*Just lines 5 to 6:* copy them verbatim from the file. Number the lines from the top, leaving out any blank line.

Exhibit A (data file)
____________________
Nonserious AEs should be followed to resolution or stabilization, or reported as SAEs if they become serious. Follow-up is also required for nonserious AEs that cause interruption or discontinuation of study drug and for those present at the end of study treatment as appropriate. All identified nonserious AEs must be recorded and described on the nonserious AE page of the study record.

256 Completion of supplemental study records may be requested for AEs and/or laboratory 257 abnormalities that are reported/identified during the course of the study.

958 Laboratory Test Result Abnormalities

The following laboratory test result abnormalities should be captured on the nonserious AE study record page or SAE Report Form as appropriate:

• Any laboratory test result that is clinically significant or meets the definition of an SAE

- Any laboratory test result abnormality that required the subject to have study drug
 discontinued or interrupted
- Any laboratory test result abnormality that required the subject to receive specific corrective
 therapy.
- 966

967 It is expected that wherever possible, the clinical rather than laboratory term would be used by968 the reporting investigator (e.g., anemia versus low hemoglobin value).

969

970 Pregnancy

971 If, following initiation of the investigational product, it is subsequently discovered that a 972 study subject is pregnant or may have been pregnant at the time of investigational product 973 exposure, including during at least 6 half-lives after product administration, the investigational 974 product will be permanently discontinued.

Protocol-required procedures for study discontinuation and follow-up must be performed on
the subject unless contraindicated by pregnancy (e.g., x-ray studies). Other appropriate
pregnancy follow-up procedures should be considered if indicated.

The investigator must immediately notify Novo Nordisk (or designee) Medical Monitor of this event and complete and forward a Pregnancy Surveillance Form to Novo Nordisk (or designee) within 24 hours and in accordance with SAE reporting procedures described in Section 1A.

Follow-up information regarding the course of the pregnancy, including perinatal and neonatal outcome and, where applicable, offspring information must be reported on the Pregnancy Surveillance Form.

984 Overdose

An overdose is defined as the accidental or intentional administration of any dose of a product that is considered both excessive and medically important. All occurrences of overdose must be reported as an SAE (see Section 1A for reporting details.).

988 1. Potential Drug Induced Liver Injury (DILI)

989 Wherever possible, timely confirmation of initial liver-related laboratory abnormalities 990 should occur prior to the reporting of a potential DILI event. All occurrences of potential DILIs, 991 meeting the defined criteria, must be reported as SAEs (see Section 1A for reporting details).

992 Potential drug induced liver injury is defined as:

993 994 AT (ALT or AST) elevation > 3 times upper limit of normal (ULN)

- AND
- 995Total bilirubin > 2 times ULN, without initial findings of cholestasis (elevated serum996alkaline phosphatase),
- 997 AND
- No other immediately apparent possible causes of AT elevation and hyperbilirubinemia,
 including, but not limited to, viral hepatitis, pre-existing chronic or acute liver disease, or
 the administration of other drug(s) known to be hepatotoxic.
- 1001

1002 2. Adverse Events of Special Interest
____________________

• Any laboratory test result that is clinically significant or meets the definition of an SAE

- Any laboratory test result abnormality that required the subject to have study drug